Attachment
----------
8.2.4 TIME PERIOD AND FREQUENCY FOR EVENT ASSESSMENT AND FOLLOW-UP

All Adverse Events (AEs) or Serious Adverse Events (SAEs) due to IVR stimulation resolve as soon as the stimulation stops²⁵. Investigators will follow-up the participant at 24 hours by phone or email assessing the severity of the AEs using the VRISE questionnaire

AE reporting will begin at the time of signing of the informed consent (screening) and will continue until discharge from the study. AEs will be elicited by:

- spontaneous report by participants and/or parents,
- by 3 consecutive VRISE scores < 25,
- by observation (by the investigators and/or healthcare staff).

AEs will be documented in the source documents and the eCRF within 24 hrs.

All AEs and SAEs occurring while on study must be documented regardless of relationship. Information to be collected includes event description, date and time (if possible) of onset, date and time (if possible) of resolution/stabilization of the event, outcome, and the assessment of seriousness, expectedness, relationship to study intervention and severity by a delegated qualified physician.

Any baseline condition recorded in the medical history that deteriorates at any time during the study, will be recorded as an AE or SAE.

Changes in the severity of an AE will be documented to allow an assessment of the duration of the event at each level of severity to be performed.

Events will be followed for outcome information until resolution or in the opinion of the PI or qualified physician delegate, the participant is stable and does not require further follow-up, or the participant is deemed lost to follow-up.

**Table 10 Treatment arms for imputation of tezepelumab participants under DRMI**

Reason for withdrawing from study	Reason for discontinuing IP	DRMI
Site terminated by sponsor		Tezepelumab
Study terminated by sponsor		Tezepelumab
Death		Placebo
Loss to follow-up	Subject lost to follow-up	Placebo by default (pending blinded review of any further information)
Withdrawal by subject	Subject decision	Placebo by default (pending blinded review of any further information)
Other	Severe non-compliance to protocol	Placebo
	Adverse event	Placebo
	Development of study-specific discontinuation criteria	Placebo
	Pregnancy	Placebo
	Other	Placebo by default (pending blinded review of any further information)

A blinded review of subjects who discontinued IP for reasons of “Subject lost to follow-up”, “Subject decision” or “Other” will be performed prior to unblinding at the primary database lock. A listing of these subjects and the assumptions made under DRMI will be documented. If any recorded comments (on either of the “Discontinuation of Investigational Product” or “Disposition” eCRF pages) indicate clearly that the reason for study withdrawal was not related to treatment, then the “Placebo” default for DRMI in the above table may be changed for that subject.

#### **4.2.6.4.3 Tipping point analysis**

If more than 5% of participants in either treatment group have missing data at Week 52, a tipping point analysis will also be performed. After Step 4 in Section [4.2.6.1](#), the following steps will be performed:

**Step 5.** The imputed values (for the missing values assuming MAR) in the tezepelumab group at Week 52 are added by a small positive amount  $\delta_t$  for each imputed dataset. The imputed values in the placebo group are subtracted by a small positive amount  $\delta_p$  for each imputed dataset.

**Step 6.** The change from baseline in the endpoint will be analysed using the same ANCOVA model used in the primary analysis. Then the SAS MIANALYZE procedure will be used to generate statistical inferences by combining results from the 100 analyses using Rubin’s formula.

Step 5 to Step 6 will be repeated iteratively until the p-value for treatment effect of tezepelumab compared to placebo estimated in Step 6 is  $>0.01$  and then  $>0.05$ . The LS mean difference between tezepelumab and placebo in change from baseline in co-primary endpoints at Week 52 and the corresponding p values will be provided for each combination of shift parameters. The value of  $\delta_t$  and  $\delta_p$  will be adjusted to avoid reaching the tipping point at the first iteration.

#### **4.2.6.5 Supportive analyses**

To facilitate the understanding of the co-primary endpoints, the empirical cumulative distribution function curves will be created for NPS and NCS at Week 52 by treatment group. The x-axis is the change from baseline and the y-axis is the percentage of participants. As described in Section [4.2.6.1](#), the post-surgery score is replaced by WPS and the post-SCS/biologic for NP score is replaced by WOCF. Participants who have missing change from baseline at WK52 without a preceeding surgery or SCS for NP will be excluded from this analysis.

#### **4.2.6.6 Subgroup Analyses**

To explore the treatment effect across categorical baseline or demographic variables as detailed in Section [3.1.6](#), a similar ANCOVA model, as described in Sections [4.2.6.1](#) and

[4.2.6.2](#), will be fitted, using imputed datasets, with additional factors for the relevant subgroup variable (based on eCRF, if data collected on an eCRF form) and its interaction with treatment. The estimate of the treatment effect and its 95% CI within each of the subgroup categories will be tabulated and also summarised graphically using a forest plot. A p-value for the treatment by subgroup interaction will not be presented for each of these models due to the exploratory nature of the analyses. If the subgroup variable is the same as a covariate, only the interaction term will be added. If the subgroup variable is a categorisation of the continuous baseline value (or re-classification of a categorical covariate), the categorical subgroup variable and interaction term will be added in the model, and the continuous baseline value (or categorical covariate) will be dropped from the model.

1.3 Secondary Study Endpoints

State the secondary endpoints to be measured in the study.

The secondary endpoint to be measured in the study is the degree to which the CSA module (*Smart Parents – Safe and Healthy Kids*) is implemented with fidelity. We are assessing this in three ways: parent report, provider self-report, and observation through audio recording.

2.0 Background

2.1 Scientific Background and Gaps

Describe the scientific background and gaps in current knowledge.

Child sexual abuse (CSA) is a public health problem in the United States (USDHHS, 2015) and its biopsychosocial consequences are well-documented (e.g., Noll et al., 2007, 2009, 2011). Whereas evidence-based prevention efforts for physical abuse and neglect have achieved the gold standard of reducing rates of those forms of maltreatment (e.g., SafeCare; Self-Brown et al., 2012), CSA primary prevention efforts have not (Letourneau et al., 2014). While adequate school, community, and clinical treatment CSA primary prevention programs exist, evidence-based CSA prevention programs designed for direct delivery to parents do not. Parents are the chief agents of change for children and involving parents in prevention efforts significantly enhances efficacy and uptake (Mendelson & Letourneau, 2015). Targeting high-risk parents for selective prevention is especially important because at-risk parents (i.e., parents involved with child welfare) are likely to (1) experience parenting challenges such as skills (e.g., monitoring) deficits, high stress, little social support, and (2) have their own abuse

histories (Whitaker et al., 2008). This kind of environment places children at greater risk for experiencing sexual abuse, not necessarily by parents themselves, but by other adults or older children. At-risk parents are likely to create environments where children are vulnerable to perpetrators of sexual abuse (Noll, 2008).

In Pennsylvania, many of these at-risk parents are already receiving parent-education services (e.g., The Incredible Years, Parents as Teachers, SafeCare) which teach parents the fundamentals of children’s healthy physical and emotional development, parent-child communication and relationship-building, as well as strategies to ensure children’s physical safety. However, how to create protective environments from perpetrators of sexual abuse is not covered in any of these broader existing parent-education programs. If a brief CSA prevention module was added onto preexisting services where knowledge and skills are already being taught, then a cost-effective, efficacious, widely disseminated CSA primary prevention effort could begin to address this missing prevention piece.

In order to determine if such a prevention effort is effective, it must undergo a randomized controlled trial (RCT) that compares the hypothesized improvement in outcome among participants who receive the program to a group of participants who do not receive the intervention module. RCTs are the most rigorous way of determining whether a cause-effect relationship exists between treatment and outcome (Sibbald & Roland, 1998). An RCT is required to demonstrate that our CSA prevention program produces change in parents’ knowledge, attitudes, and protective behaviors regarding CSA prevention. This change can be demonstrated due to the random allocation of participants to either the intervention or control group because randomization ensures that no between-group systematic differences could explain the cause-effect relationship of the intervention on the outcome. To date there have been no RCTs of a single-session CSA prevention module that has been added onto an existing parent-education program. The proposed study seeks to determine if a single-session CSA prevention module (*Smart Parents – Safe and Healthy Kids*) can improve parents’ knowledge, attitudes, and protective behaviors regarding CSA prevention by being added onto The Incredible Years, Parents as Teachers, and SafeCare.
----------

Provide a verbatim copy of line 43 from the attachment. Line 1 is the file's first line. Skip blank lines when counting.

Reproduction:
In Pennsylvania, many of these at-risk parents are already receiving parent-education services (e.g., The Incredible Years, Parents as Teachers, SafeCare) which teach parents the fundamentals of children’s healthy physical and emotional development, parent-child communication and relationship-building, as well as strategies to ensure children’s physical safety. However, how to create protective environments from perpetrators of sexual abuse is not covered in any of these broader existing parent-education programs. If a brief CSA prevention module was added onto preexisting services where knowledge and skills are already being taught, then a cost-effective, efficacious, widely disseminated CSA primary prevention effort could begin to address this missing prevention piece.